Different members of the steering committee or project team may narrow these questions down or ask others depending on their role and function. However, the questions asked of each referee must be sufficiently consistent so that the responses can be meaningfully aggregated, compared, and used as part of the due diligence of the payroll software pre-selection process.

Checking Payroll Vendor References – A Final Thought

Olcsoft.com quite rightly recommends that your final, parting question be along the lines of, "If you had it to do all over again, would you still choose the same company?" Even a referee that has been lukewarm in their endorsement may still answer “yes” because of factors that have not been discussed and this last question can be an opportunity to summarize and clarify their position. In addition, remember that if you happen to talk to a previous customer who is dissatisfied with the software or the vendor (or both) it does not automatically mean that the vendor’s product is wrong for you. Find out what the source of the dissatisfaction is and what specific problems occurred. Payroll software implementation can fail for a variety of reasons and not all of them are down to the vendor. For example, it may be that the purchasing organization chose the wrong application for their needs; or perhaps they failed to commit enough resources to the project; or maybe they just simply lacked C-suite buy-in. Ultimately though, it is the quality, depth, and honesty of the reference checking conversation that results in useful information. After all, you’re looking for the full picture to add to your deliberations and not a simple box-ticking exercise. End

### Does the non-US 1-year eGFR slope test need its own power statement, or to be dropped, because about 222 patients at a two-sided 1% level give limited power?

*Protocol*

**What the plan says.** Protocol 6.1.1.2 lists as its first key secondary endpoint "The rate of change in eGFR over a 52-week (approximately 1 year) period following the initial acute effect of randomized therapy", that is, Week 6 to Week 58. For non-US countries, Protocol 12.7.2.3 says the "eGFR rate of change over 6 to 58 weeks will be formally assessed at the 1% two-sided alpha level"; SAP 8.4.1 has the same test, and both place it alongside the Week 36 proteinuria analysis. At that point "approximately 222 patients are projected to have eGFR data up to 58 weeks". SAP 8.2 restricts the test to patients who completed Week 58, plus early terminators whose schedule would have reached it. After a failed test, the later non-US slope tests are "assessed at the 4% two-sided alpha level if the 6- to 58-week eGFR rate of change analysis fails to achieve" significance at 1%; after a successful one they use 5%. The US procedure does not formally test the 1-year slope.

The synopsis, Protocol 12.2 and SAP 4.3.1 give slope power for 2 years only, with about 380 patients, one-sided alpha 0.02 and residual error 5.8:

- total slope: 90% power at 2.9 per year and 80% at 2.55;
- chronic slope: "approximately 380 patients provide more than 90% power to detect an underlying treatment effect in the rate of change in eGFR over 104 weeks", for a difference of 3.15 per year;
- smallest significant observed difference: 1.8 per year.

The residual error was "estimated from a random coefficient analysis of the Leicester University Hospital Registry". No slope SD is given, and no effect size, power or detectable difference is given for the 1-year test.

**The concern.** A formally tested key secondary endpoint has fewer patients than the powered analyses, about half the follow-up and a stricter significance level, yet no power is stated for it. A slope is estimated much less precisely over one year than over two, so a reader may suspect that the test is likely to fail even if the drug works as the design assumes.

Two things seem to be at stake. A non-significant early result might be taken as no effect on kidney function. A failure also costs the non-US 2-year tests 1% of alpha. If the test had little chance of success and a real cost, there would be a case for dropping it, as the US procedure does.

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One reason references are treated as low priority is the assumption that a vendor will only point you towards their fan club."